Predicting conversion to wet age-related macular degeneration using deep learning

Abstract

Progression to exudative ‘wet’ age-related macular degeneration (exAMD) is a major cause of visual deterioration. In patients diagnosed with exAMD in one eye, we introduce an artificial intelligence (AI) system to predict progression to exAMD in the second eye. By combining models based on three-dimensional (3D) optical coherence tomography images and corresponding automatic tissue maps, our system predicts conversion to exAMD within a clinically actionable 6-month time window, achieving a per-volumetric-scan sensitivity of 80% at 55% specificity, and 34% sensitivity at 90% specificity. This level of performance corresponds to true positives in 78% and 41% of individual eyes, and false positives in 56% and 17% of individual eyes at the high sensitivity and high specificity points, respectively. Moreover, we show that automatic tissue segmentation can identify anatomical changes before conversion and high-risk subgroups. This AI system overcomes substantial interobserver variability in expert predictions, performing better than five out of six experts, and demonstrates the potential of using AI to predict disease progression.

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Fig. 1: Clinical setup and proposed system.
Fig. 2: Results for prediction of conversion within 6 months, with conversion and first injection as ground truth.
Fig. 3: Results from the clinical benchmark study.
Fig. 4: Example of a correct prediction by the AI system.
Fig. 5: AUC curve comparisons of the system against benchmark predictions based on the volumes of HRF and drusen.

Data availability

The clinical data used for the training, validation and test sets were collected at Moorfields Eye Hospital NHS Foundation Trust and transferred to DeepMind in a de-identified format. Data were used with both local and national permissions. They are not publicly available and restrictions apply to their use. The data, or a test subset, may be available from Moorfields Eye Hospital NHS Foundation Trust subject to local and national ethical approvals. Moorfields Eye Hospital NHS Foundation Trust intends to make the raw data shared with DeepMind openly available to researchers as part of the Ryan Initiative for Macular Research (http://rimr.doheny.org/).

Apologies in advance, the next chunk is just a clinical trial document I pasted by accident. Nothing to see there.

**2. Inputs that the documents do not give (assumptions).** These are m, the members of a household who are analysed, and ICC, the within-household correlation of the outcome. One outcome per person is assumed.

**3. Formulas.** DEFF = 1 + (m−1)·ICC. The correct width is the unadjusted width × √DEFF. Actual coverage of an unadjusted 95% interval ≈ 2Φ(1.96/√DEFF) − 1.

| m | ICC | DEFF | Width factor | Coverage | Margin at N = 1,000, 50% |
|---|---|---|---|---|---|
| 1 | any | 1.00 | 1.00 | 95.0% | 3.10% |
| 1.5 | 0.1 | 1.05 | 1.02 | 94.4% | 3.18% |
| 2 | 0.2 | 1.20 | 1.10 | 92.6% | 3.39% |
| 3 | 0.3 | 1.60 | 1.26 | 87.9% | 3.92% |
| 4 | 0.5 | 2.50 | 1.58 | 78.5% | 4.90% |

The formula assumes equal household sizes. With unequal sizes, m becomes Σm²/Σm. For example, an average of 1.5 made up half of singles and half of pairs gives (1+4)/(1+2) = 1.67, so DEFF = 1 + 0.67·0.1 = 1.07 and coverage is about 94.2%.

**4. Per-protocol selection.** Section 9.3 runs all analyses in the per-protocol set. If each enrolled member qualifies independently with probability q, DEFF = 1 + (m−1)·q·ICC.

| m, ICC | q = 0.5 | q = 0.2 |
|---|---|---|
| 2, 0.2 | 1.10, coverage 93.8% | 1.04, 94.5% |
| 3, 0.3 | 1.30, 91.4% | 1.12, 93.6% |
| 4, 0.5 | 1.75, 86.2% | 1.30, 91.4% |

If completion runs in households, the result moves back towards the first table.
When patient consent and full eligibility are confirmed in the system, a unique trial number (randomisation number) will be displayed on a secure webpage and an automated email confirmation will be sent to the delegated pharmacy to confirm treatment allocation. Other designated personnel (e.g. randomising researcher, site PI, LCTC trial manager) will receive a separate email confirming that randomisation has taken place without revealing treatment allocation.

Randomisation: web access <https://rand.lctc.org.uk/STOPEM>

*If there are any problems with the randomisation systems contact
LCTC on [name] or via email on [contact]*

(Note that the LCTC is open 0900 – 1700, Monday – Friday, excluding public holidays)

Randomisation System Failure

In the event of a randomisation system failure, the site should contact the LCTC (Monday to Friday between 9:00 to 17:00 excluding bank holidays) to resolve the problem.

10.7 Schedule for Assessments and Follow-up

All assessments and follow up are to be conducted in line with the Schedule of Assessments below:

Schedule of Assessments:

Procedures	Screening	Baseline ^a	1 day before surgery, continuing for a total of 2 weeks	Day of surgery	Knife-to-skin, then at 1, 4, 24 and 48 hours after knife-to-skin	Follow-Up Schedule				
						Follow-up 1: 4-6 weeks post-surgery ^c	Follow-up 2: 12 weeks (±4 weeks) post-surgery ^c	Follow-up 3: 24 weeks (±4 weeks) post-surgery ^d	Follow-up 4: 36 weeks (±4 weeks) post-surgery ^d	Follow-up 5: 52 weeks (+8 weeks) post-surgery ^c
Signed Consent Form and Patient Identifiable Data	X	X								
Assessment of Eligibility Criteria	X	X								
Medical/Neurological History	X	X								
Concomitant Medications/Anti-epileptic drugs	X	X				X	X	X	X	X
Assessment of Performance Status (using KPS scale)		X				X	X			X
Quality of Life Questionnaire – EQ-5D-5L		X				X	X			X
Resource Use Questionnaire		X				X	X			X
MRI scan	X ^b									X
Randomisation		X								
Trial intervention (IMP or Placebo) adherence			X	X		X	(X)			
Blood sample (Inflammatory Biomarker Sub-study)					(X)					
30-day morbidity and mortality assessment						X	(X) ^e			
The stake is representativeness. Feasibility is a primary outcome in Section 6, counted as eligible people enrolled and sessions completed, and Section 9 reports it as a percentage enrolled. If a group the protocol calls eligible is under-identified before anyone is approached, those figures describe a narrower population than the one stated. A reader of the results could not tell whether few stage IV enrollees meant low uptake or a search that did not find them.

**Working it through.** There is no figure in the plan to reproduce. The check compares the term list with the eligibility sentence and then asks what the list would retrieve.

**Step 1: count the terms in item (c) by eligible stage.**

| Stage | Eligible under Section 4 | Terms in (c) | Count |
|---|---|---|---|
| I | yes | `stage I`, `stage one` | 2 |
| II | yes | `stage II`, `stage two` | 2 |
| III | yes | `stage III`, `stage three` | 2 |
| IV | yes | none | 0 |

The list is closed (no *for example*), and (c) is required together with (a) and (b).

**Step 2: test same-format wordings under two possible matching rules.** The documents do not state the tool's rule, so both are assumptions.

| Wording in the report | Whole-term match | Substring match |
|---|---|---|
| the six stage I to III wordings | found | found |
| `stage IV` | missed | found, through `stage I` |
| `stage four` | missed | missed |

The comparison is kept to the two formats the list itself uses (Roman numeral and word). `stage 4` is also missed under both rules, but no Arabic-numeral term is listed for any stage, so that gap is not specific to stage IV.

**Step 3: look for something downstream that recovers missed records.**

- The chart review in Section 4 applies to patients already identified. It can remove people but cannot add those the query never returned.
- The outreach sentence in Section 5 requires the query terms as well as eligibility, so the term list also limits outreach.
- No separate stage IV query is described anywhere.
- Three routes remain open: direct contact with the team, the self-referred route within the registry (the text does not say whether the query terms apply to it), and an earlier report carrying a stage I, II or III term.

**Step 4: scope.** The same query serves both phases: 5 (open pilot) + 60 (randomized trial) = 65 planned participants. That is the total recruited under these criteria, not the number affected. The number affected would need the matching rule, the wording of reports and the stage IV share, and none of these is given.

Code availability

We made use of several open-source libraries to conduct our experiments, namely the machine learning framework TensorFlow (https://github.com/tensorflow/tensorflow) along with the TensorFlow library Sonnet (https://github.com/deepmind/sonnet), which provides implementations of individual model components53. For image augmentation we used the multidimension image augmentation library previously open sourced by DeepMind (https://github.com/deepmind/multidim-image-augmentation). The model architecture source code is available from (https://github.com/google-health/imaging-research). Other aspects of the experimental system made use of proprietary libraries and we are unable to publicly release this code. We detail the experiments and implementation details in Methods and in the Supplementary figures to allow for independent replication.

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Acknowledgements

We thank the patients under the care of Moorfields Eye Hospital. We would also like to thank B. Romera-Paredes, O. Ronneberger, N. Tomasev, S. Blackwell, J. Schrouff, M. Chesus, C. Cooper, V. Cornelius, A. Khawaja, R. Ahamed, T. Corkett, R. Ogbe, Y. Ibitoye, M. Bawn, J. Besley, C. Meaden, C. Chorley, S. Rowley, A. Ahmad, K. Clancy, C. Semturs, A. Varadarajan, B. Babenko, I. Traynis, Y. Liu, L. Peng, N. Hammel, K. Blumer, K. Kavukcuoglu, S. Bouton, G. Corrado, E. Manna, A. C. Bird, W. Tucker, Y. Obadeyi, Z. Jessa, D. Sim, M. Natkunarajah and A. Jindal. P.A.K. is supported by an NIHR Clinician Scientist Award (no. NIHR-CS-2014-14-023). The views expressed are those of the author(s) and not necessarily those of the NHS, the NIHR or the Department of Health. R.C. receives studentship support from the College of Optometrists, United Kingdom.

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Contributions

R.C., P.T.K., D.K., D.H., M.S., T.B., J.R.L., P.A.K. and J.D.F. initiated the project. J.Y., R.C., T.S., H.A., M.L., J.H., K.F., G.M., J.R.L., P.A.K. and J.D.F. created the dataset. J.Y., T.S., J.W., H.A., M.W., J.D. and J.D.F. contributed to software engineering. J.Y., R.C., T.S., J.W., C.K., T.B., J.R.L., P.A.K. and J.D.F. analyzed the results. J.Y., R.C., T.S., J.W., A.O., C.K., H.A., T.B., J.R.L. and J.D.F. contributed to the overall experimental design. J.Y., J.W. and J.D.F. designed the model architectures. R.C., C.K., C.H., G.R., D.K., J.R.L. and P.A.K. contributed clinical expertise. J.Y., R.C., T.S., J.R.L., P.A.K. and J.D.F. contributed to subgroup analysis experiments. J.Y., R.C., C.K., T.S. and J.D.F. contributed to statistical analysis. J.Y., R.C., T.S., A.O., C.K., J.R.L., P.A.K. and J.D.F. contributed to the human evaluation. J.Y., R.C., T.S., J.W., C.K., M.L., J.H., M.W., J.D. and J.D.F. contributed to segmentation model improvements. J.Y., R.C., T.S., J.W., M.W., J.D. and J.D.F. contributed to experiments using segmentation data. J.Y., R.C., J.R.L., P.A.K. and J.D.F. contributed to literature reviews. J.Y., R.C., T.S., J.W., J.R.L., P.A.K. and J.D.F. contributed to false-positive analysis. A.O., H.A., C.M., T.B., J.R.L., P.A.K. and J.D.F. managed the project. J.Y., R.C., G.R., J.R.L., P.A.K. and J.D.F. wrote the paper.

Corresponding authors

Correspondence to Joseph R. Ledsam or Pearse A. Keane or Jeffrey De Fauw.

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Competing interests

P.A.K. and G.R. are paid contractors of DeepMind. P.A.K. has received speaker fees from Heidelberg Engineering, Topcon, Haag-Streit, Allergan, Novartis and Bayer. P.A.K. has served on advisory boards for Novartis and Bayer, and is an external consultant for DeepMind and Optos. M.L. received travel grants and a speaker fee from Bayer.